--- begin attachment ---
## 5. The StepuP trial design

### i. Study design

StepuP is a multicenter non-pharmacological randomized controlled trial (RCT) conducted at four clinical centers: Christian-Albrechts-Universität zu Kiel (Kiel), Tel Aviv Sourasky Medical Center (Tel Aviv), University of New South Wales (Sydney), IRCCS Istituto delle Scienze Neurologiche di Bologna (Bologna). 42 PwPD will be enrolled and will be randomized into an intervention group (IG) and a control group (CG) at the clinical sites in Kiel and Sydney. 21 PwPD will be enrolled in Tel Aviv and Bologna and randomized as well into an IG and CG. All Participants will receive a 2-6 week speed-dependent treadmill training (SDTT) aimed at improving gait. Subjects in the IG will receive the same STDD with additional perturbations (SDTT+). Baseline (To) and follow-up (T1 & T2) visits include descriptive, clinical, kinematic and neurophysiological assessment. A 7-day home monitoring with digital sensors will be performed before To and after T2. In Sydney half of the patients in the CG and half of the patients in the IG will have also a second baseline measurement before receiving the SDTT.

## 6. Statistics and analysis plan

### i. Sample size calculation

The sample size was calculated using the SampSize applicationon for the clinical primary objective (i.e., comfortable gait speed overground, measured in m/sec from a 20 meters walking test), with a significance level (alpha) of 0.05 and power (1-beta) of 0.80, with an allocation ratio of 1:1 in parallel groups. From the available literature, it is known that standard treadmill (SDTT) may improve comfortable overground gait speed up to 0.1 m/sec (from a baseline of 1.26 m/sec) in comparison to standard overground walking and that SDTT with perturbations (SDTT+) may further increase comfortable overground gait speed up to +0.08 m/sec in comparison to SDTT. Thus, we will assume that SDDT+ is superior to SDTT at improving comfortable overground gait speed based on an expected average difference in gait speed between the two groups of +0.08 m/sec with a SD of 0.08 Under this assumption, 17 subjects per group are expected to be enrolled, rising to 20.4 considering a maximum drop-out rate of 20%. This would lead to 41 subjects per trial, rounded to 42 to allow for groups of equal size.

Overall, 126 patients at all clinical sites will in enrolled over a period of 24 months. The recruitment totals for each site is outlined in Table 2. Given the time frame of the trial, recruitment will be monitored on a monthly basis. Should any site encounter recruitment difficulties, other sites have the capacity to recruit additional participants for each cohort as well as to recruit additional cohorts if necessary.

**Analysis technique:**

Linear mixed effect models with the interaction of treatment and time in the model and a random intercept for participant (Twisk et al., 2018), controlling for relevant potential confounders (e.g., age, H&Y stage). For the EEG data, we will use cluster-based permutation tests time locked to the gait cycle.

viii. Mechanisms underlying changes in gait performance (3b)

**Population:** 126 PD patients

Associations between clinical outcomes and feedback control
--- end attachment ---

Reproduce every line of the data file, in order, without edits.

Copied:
## 5. The StepuP trial design

### i. Study design

StepuP is a multicenter non-pharmacological randomized controlled trial (RCT) conducted at four clinical centers: Christian-Albrechts-Universität zu Kiel (Kiel), Tel Aviv Sourasky Medical Center (Tel Aviv), University of New South Wales (Sydney), IRCCS Istituto delle Scienze Neurologiche di Bologna (Bologna). 42 PwPD will be enrolled and will be randomized into an intervention group (IG) and a control group (CG) at the clinical sites in Kiel and Sydney. 21 PwPD will be enrolled in Tel Aviv and Bologna and randomized as well into an IG and CG. All Participants will receive a 2-6 week speed-dependent treadmill training (SDTT) aimed at improving gait. Subjects in the IG will receive the same STDD with additional perturbations (SDTT+). Baseline (To) and follow-up (T1 & T2) visits include descriptive, clinical, kinematic and neurophysiological assessment. A 7-day home monitoring with digital sensors will be performed before To and after T2. In Sydney half of the patients in the CG and half of the patients in the IG will have also a second baseline measurement before receiving the SDTT.

## 6. Statistics and analysis plan

### i. Sample size calculation

The sample size was calculated using the SampSize applicationon for the clinical primary objective (i.e., comfortable gait speed overground, measured in m/sec from a 20 meters walking test), with a significance level (alpha) of 0.05 and power (1-beta) of 0.80, with an allocation ratio of 1:1 in parallel groups. From the available literature, it is known that standard treadmill (SDTT) may improve comfortable overground gait speed up to 0.1 m/sec (from a baseline of 1.26 m/sec) in comparison to standard overground walking and that SDTT with perturbations (SDTT+) may further increase comfortable overground gait speed up to +0.08 m/sec in comparison to SDTT. Thus, we will assume that SDDT+ is superior to SDTT at improving comfortable overground gait speed based on an expected average difference in gait speed between the two groups of +0.08 m/sec with a SD of 0.08 Under this assumption, 17 subjects per group are expected to be enrolled, rising to 20.4 considering a maximum drop-out rate of 20%. This would lead to 41 subjects per trial, rounded to 42 to allow for groups of equal size.

Overall, 126 patients at all clinical sites will in enrolled over a period of 24 months. The recruitment totals for each site is outlined in Table 2. Given the time frame of the trial, recruitment will be monitored on a monthly basis. Should any site encounter recruitment difficulties, other sites have the capacity to recruit additional participants for each cohort as well as to recruit additional cohorts if necessary.

**Analysis technique:**

Linear mixed effect models with the interaction of treatment and time in the model and a random intercept for participant (Twisk et al., 2018), controlling for relevant potential confounders (e.g., age, H&Y stage). For the EEG data, we will use cluster-based permutation tests time locked to the gait cycle.

viii. Mechanisms underlying changes in gait performance (3b)

**Population:** 126 PD patients

Associations between clinical outcomes and feedback control